For nearly half a century, Andrea and Howie Rich were the dynamic duo of libertarianism. They met while serving in the New York Libertarian Party in 1973, Andrea as its first chairman and Howie as vice chairman. While Howie worked tirelessly for the cause of term limits and as the longest serving member of the board of Cato, Andrea worked tirelessly to promote the foundational philosophy of libertarianism through Laissez Faire Books. John Muller and Sharon Presley founded LFB in 1972, but Andrea Rich was the driving force behind it from 1982 through 2005, shepherding it through several transfers of ownership and always championing its cause. Many of us turned to LFB for our philosophical journey through libertarianism. Her policy of guaranteeing advance purchases helped many libertarian authors get their books published, including a few by my husband, FreedomFest producer Mark Skousen. I remember spending many happy hours at LFB’s facility in San Francisco, walking through seemingly endless stacks of books and wanting to read each one.
Andrea passed away after a 19-year battle with lung cancer. She fought that fight as courageously and indefatigably as she fought the fight for liberty. Reason’s editor-at-large Nick Gillespie wrote the following about her passing:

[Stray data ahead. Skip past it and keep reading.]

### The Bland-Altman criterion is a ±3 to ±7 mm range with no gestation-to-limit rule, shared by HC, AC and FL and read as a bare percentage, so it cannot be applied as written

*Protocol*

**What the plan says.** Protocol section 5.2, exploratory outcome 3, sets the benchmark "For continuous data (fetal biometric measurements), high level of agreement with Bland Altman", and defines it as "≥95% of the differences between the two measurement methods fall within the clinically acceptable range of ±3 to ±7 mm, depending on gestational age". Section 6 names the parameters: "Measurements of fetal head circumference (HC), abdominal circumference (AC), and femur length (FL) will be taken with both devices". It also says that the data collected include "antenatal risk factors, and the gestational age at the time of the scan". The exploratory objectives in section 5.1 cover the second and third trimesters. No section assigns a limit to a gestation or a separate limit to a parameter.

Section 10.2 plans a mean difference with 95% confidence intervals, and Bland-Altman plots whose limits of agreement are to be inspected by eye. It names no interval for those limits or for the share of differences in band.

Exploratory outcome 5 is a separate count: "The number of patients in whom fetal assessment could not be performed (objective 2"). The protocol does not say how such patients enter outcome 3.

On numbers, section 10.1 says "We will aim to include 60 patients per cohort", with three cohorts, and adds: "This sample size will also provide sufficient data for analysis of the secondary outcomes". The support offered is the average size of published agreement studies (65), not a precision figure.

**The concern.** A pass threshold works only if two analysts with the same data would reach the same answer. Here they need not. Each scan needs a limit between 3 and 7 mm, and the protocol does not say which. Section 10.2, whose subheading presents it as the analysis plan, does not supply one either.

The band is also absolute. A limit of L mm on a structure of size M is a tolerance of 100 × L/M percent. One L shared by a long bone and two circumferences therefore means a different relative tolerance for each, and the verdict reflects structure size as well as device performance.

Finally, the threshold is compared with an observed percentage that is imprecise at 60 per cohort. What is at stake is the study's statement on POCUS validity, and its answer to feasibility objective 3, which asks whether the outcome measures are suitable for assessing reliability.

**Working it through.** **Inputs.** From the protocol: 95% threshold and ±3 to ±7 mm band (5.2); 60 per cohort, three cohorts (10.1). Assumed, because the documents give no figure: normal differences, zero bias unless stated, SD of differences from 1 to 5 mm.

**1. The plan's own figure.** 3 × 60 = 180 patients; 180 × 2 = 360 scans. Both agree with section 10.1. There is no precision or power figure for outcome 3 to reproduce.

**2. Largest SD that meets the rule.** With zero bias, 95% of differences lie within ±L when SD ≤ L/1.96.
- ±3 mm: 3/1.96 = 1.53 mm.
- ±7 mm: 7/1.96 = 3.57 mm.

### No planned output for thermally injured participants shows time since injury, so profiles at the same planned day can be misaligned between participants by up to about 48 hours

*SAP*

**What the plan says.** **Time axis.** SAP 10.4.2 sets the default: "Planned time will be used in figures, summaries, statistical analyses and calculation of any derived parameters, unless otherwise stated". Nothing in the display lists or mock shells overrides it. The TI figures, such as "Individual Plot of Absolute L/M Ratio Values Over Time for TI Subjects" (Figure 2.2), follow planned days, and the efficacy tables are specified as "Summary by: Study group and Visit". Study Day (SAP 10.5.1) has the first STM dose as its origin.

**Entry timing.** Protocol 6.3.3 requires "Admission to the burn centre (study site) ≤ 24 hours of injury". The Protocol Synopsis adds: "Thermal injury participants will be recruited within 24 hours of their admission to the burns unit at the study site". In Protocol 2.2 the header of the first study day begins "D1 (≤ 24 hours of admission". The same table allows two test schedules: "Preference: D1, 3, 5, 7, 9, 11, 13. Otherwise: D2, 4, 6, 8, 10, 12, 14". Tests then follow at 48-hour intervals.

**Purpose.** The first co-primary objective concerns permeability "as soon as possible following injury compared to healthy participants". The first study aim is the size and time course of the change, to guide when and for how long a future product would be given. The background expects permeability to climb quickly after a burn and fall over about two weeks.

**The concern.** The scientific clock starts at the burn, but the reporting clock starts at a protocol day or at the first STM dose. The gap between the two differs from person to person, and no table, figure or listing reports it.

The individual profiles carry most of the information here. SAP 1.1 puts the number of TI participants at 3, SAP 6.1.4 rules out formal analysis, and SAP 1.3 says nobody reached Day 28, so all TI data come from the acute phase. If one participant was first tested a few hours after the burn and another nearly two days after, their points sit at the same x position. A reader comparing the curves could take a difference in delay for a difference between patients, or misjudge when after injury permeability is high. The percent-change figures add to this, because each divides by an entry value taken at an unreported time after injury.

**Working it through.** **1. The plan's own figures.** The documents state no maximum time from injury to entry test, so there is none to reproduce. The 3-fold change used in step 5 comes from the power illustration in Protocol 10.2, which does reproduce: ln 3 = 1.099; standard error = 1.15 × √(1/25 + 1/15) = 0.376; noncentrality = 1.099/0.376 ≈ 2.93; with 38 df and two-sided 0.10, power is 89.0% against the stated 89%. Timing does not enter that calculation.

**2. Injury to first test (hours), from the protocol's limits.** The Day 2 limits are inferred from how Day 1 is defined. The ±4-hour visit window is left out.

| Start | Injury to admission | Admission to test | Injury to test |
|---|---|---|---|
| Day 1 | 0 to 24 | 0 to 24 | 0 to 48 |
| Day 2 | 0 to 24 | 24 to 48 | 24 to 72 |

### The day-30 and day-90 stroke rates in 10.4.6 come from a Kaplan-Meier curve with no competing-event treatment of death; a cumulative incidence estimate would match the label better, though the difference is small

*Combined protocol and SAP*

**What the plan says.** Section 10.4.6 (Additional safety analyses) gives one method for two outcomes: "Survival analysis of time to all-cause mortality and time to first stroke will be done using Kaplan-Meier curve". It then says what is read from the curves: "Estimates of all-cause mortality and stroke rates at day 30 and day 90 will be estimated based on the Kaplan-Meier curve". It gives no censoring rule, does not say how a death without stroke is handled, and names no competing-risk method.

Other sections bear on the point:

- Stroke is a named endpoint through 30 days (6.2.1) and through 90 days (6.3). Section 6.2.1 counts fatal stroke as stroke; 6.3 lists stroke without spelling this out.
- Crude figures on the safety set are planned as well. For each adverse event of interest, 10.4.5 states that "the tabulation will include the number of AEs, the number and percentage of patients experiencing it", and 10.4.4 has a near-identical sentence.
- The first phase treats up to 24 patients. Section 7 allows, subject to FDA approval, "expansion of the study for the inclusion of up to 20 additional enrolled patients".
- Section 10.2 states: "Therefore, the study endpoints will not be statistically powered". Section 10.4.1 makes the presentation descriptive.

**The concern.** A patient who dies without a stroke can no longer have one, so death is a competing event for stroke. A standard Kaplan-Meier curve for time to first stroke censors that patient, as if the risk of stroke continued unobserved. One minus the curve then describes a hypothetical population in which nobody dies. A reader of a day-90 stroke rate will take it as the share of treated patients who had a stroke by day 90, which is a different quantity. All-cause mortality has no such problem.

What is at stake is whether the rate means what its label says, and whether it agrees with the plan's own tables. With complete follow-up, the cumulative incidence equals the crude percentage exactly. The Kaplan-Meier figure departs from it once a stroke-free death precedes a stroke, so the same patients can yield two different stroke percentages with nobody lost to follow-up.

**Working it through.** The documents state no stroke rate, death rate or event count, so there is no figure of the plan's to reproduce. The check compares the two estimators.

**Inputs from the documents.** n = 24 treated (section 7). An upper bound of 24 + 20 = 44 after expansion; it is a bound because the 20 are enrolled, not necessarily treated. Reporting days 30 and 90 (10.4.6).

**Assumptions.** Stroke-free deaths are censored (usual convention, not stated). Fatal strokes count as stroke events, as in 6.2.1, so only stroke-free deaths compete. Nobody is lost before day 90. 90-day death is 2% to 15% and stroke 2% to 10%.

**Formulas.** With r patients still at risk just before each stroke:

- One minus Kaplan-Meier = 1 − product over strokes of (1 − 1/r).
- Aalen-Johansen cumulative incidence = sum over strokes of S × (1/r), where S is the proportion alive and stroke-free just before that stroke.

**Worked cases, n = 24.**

Saddened to learn that Andrea Rich, one of the great lights of the modern libertarian movement, has died. Long before I came to know Andrea personally by working at Reason Magazine, she had already influenced me massively through Laissez Faire Books, whose catalogue my older brother John used to get (he was a habitue of the store in NYC, too, and I’m sure I visited it sometime in the ’80s).
Every issue of the catalogue was crammed with squibs about books by and about Milton and Rose Friedman, Hayek, Rand, Mises, Rothbard, Rose Wilder Lane (the daughter of Little House author Laura Ingalls Wilder), Lysander Spooner, Voltairine de Cleyre, Tom Szasz, you name it, all held together by mind-blowing essays by Roy Childs and other contributors.
Even more than magazines, catalogues captivated me as a kid growing up in suburban New Jersey: The Sears Wishbook and Scholastic Books ones, of course, but also the Johnson & Smith novelty and gag one, and ones for companies as different Camp-mor, LL Bean, and Edmund Scientific. Catalogues offered up endless possibilities, each entry a window into a different world I could imagine living in for a few minutes or hours.
More than any other, the LFB catalogue gave me a sense of the world that I would eventually live in for my professional life. At a time when the nearest real bookstore (a tiny Waldenbooks in a mall) was miles away, it gave me tons to look at and think about, broadening my world and options even though I doubt I ever bought anything from it.